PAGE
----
Q: answering とはどういう意味ですか?
A: the present participle of "answer"


Q: false and wrong? When do you use “false” and “wrong”. Thank you for answering me? を使った例文を教えて下さい。
A: Common collocations:
False information
False teeth
False eyelashes
True or false?
False testimony

Wrong answer
Wrong way
Wrong direction
Wrong one
Wrong person
Wrong decision
Wrong choice


Q: answering machine or voicemail と answering machine or voicemail はどう違いますか?
A: Answering machine is the physical object that people left messages on, a voicemail is what you get when you call someone’s digital phone. They are used mostly interchangeably nowadays
Q: to put off answering と to put off the answer はどう違いますか?
A: Good question. This is my opinion.

“Put off answering” implies you don’t want to think about the answer OR you know the answer but don’t want to tell the person.
“Put off an answer” implies you know the answer but won’t tell the person.

Very similar meaning. The first is less direct and is more commonly used (probably because it is less direct).
Q: you have been answering after two years と you are answering after two years はどう違いますか?
A: You have been implies that they have done it more than one time, it is a continuous thing
Q: It was easy for me answering that question. と It was easy for me to answer that question. はどう違いますか?
A: I think they are both the same.


Q: When answering to the phrase " I love you", is it awkward to say "me too"? は 英語 (アメリカ) で何と言いますか?
A: It's completely okay to answer, "I love you," by saying, "Me too." Whoever you say it to won't think it's awkward, but someone would usually reply with an, "I love you, too." So, you can say either of those things and the meaning won't change. :)
Q: I almost forgot to continue answering my math exercises . does this phrase sounds natural?

は 英語 (アメリカ) で何と言いますか?
A: Uma maneira mais natural seria “I almost forgot to finish the math exercises”, que é traduzida literalmente para “Eu quase esqueci de terminar os exercícios de matemática.”
Q: answering は 英語 (アメリカ) で何と言いますか?
A: QAの全文をご確認ください
Q: Could you help me answering 5.1? I am not sure about it. Thankss は 英語 (イギリス) で何と言いますか?
A: QAの全文をご確認ください
Q: thank you for you answer, thank you for you answering or thank you for your answer? which one is correct? は 英語 (アメリカ) で何と言いますか?
A: QAの全文をご確認ください


Q: To answering your question ..... この表現は自然ですか?
A: Are you trying to say "to answer your question..." ?
Q: Can you stop answering me in English? I am not capable! When I ask a question in English translated incorrectly, can you answer me with the best skills in French and / or Finnish, translated or not? Can you answer my questions in French?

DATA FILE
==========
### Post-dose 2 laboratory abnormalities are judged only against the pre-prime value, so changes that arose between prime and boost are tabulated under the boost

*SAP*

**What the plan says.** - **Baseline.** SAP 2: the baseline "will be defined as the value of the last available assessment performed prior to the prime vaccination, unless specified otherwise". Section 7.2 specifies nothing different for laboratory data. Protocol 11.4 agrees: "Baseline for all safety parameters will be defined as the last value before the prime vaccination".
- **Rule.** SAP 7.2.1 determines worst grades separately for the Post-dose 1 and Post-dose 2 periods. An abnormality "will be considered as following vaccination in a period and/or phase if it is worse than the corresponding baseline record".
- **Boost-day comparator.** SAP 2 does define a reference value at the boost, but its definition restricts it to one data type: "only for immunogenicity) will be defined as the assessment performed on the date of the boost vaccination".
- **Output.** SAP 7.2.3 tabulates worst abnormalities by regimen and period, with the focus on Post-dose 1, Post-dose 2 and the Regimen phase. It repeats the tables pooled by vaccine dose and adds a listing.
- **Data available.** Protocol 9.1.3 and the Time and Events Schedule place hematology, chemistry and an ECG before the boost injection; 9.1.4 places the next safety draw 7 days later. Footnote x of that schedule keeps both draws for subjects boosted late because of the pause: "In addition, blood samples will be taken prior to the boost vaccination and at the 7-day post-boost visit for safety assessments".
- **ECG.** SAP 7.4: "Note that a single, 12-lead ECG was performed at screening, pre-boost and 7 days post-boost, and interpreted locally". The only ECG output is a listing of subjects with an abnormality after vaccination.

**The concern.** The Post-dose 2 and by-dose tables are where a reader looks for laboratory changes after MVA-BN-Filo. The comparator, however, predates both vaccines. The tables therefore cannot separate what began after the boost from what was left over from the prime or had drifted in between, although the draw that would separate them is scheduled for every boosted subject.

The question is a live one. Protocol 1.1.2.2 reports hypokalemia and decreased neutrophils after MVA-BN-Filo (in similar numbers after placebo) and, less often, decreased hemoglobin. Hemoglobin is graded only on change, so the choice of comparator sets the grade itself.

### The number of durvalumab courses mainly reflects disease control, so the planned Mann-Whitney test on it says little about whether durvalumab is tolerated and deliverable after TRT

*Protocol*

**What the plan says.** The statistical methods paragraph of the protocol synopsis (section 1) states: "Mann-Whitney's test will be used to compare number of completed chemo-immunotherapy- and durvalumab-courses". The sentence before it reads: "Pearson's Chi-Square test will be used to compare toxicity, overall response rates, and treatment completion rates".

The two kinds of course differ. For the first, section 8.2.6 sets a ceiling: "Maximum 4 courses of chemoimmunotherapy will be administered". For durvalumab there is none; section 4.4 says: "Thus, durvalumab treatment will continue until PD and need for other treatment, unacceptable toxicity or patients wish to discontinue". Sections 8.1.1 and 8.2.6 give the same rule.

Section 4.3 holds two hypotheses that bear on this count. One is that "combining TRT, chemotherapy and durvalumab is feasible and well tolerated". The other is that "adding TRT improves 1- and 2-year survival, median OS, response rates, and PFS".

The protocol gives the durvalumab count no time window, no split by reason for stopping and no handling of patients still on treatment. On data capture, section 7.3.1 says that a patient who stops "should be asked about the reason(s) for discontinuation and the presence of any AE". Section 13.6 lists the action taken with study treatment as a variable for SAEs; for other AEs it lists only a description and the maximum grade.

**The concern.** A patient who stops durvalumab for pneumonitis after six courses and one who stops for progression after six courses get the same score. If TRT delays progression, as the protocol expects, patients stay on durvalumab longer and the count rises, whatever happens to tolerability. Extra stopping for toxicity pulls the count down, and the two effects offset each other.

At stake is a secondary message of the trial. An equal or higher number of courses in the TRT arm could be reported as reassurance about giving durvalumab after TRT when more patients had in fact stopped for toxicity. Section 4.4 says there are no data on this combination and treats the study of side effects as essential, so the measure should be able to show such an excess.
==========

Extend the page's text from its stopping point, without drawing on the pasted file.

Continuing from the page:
A: @Kira-En-Miami
Comment pouvez-vous apprendre si vous n'essayez pas? Vous continuez à insister sur les réponses en français ou en finnois ... mais vous ne progresserez jamais si vous n'obtenez pas une exposition constante à la langue anglaise. Vous pouvez pratiquer vos compétences en lecture et en expression orale en lisant les réponses anglaises de tout le monde pour améliorer votre anglais. Ensuite, regardez dans un dictionnaire pour tout ce que vous ne connaissez pas.
Q: I always enjoy answering questions and asking whether my composition is right or wrong at this site.
It's about 23 o'clock in Japan.
To improve my English, I am trying to write English sentences about some topics but I can't possibly hit on a topic. この表現は自然ですか?
A: I'm not 100% sure, I've honestly never heard or seen it, but i did look it up, and I can't seem to find an idiom like that, (it was only a really quick search) but you are very welcome!
Q: I started answering for questions that asking about Japanese. この表現は自然ですか?
A: "I started answering questions that ask about Japanese."
Q: He has had = He had and he has now
He had = He had in the past but no more

Is this correct?

(Thank you for answering, now here is a cute dog)
A: I see what you mean now :D

1. He has had an addiction to alchohol.
2. He had an addiction to alchohol.

I think that they both mean that he had an addiction, but doesn't anymore.
They are very similar, but the main difference between them is that #1 is more passive, and #2 is more active. What this means is that if you say #1, you sound a little more indifferent than if you say #2. However, it's a very subtle difference and isn't really definite in normal conversation.

Good question!